• 26. Lean Manufacturing Basics <ul><li>Lean manufacturing is based on finding efficiencies and removing wasteful steps that don&apos;t add value to the end product. There&apos;s no need to reduce quality with lean manufacturing – the cuts are a result of finding better, more efficient ways of accomplishing the same tasks. To find the efficiencies, lean manufacturing adopts a customer-value focus, asking &amp;quot;What is the customer willing to pay for?&amp;quot; Customers want value, and they&apos;ll pay only if you can meet their needs. They shouldn&apos;t pay for defects, or for the extra cost of having large inventories. In other words, they shouldn&apos;t pay for your waste. </li></ul>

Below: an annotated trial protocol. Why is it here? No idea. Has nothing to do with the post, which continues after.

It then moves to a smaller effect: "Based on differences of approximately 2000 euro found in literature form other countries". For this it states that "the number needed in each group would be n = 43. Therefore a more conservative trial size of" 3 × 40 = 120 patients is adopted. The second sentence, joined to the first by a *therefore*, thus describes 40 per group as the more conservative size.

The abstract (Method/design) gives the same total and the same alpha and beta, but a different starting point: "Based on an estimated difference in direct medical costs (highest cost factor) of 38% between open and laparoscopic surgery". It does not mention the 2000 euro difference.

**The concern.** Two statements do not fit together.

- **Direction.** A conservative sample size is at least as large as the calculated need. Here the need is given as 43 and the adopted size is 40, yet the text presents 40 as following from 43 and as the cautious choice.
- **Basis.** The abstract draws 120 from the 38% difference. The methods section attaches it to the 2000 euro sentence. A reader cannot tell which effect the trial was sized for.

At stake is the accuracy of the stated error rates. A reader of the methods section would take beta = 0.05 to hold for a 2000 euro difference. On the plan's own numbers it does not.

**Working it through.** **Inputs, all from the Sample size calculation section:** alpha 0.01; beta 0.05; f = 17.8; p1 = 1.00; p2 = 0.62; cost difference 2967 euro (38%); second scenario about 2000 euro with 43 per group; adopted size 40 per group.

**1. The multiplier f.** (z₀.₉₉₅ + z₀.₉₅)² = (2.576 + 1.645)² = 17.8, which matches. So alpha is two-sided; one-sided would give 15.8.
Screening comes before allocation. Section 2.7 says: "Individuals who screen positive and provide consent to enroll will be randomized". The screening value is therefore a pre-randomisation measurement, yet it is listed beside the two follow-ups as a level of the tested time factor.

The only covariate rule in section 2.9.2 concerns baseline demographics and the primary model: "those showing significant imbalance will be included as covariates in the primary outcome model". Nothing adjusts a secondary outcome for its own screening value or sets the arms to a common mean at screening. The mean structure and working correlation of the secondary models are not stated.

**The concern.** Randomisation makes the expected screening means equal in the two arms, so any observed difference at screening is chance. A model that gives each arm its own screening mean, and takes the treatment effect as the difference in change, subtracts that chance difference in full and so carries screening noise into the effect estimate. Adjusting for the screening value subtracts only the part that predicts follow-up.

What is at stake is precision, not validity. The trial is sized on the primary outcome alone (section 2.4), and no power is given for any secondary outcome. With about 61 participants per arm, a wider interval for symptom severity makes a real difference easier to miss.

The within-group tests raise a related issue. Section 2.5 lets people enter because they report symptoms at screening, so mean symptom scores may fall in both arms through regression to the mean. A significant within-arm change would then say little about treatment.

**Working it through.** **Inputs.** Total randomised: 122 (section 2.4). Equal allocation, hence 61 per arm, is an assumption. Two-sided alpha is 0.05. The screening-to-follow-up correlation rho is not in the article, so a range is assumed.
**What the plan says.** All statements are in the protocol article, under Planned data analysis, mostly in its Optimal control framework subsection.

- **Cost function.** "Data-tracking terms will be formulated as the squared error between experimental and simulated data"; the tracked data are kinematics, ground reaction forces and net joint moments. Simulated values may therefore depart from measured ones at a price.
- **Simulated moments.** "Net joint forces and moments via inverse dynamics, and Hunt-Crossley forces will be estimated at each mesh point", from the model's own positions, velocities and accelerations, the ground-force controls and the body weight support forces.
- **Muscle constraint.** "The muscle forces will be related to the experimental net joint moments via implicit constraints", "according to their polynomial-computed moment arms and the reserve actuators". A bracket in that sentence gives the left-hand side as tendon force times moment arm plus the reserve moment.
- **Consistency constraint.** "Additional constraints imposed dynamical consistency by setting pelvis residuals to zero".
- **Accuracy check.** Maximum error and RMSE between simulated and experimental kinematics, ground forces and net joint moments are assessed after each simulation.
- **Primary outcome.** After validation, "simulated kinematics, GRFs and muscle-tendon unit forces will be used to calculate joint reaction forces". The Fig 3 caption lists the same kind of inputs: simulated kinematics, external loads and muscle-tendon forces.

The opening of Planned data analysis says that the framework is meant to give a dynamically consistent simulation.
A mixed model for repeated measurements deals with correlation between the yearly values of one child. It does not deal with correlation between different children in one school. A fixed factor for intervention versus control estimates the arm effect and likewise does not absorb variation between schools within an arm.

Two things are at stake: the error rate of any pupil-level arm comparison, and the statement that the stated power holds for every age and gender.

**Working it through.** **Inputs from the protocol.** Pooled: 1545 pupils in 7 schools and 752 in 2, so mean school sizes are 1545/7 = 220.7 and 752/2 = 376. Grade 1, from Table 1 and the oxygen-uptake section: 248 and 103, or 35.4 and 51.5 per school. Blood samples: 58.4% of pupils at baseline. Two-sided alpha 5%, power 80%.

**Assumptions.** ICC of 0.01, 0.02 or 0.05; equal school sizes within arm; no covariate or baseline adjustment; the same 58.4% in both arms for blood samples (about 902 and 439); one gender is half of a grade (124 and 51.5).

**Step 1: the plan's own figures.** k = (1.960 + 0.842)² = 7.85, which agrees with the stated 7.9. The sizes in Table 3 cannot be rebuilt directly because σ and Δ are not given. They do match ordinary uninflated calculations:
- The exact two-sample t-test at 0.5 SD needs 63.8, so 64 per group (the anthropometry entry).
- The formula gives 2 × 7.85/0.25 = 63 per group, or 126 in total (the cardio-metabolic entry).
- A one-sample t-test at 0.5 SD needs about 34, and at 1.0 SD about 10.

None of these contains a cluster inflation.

• 27. Eight Categories of Waste <ul><li>Waste is anything that doesn&apos;t add value to the end product. </li></ul><ul><li>Overproduction – Are you producing more than consumers demand? </li></ul><ul><li>Waiting – How much lag time is there between production steps? </li></ul><ul><li>Inventory (work in progress) – Are your supply levels and work in progress inventories too high? </li></ul><ul><li>Transportation – Do you move materials efficiently? </li></ul><ul><li>Over-processing – Do you work on the product too many times, or otherwise work inefficiently? </li></ul><ul><li>Motion – Do people and equipment move between tasks efficiently? </li></ul><ul><li>Defects – How much time do you spend finding and fixing production mistakes? </li></ul><ul><li>Workforce – Do you use workers efficiently? </li></ul>